Social Organization. In addition to social distinctions based on kinship, Easter Island traditionally had four distinct social classes: noblemen ( ariki); priests ( ivi-atua); warriors ( matatoa); and servants and farmers ( kio). The ruler was the main high chief ( ariki-mau ) who traced his status to descent from Hotu-matua, the founder of the island. In reality, ariki were invested with considerable mana and were subject to numerous taboos, although they had little actual power. Little is known about the activities of priests, as the role had disappeared by the time missionaries arrived. Kio were war captives who worked for others or paid tribute in the form of percentage of their crops.
Political Organization. As noted above, the nominal rulers came from the ariki class, with succession to the position of high chief going to the oldest son at the time of his marriage. However, since this marriage was often delayed many years beyond that of most Easter Islanders, chiefs often held their position for some years. At the time of sustained Contact, warriors were the actual political leaders, reflecting a long history of fighting among the subtribes and the almost continuous fighting that followed the kidnapping of men in 1862. Today, the Easter Islanders are governed by Chile, with a Chilean governor, civil service, and police force providing services. Easter Islander representation is through the mayor of Hangoroa.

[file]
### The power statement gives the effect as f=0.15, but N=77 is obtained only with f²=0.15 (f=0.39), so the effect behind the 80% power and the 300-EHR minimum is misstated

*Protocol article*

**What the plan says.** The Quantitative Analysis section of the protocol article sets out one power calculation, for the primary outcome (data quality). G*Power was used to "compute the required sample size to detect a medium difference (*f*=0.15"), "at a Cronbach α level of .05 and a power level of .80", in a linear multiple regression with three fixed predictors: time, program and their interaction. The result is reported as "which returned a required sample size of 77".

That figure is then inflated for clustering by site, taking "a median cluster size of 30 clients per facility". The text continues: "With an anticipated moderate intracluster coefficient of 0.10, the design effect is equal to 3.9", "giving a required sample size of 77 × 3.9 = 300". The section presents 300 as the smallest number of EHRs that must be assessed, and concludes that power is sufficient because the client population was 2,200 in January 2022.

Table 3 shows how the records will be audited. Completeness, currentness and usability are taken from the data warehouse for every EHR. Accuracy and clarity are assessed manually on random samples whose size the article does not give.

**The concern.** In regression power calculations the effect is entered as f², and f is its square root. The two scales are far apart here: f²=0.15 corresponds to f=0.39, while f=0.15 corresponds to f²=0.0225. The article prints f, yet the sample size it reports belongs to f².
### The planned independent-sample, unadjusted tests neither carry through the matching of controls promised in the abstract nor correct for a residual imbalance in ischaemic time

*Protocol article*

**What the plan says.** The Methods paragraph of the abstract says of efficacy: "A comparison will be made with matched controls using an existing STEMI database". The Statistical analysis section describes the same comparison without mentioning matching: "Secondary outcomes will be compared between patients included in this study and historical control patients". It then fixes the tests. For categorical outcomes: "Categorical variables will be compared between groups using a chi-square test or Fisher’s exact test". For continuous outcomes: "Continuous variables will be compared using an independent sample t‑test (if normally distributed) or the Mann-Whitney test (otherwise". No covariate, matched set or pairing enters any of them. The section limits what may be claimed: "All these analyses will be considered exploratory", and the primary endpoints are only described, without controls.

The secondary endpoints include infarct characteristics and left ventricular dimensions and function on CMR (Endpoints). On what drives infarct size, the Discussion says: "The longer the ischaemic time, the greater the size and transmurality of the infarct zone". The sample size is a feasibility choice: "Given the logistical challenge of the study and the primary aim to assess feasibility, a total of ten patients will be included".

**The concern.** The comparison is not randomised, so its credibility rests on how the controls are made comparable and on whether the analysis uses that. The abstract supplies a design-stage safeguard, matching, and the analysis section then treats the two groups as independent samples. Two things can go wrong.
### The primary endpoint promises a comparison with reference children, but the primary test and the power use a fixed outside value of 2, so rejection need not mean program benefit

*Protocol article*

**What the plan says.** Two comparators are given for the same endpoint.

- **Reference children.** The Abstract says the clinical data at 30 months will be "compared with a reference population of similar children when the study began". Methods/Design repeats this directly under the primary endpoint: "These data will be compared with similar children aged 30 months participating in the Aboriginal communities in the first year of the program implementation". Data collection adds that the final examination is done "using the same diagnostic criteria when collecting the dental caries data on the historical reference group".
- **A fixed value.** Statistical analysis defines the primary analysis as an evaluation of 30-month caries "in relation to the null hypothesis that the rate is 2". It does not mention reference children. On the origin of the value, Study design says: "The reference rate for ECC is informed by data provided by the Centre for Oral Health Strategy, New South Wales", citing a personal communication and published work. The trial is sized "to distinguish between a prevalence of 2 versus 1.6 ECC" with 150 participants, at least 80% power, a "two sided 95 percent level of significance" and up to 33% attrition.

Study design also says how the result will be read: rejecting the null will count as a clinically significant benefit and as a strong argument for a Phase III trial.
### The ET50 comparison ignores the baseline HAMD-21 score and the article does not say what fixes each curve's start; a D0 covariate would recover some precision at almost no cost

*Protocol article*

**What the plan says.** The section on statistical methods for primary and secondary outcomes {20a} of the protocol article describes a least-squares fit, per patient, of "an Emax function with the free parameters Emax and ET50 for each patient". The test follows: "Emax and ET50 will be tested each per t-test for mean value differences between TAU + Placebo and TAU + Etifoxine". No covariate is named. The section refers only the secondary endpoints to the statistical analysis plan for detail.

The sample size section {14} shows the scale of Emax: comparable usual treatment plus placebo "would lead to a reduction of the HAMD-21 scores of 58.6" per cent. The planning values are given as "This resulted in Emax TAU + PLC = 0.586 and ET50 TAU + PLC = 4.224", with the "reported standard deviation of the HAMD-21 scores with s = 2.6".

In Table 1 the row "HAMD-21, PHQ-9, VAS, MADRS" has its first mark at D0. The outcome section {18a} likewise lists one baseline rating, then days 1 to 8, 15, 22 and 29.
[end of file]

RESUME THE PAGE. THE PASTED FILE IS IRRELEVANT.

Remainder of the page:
Social Control. Most early observers described theft as a common occurrence, with items stolen both from Europeans and from other Easter Islanders. Revenge was the major form of social control (actually it often led to warfare rather than peace) in early historic times. Taboos on the king, nobles, various foods, places, crops, death, and so on were a major aspect of everyday life and were rigorously enforced. Taboo violators were subject to beatings and even death. Although traditional taboos have now disappeared, they were still a strong infuence in the 1860s. Today, the laws of Chile are enforced by the Chilean police and government officials on the island.
Conflict. Wars were evidently common between the subtribes and especially between the eastern and western factions. Wars were often for revenge and involved ambushes, burning and looting villages, and the taking of captives, some of whom were tortured. War with Europeans was short-lived, and after the kidnapping in 1862 many Easter Islanders fled to inland caves upon the arrival of European ships.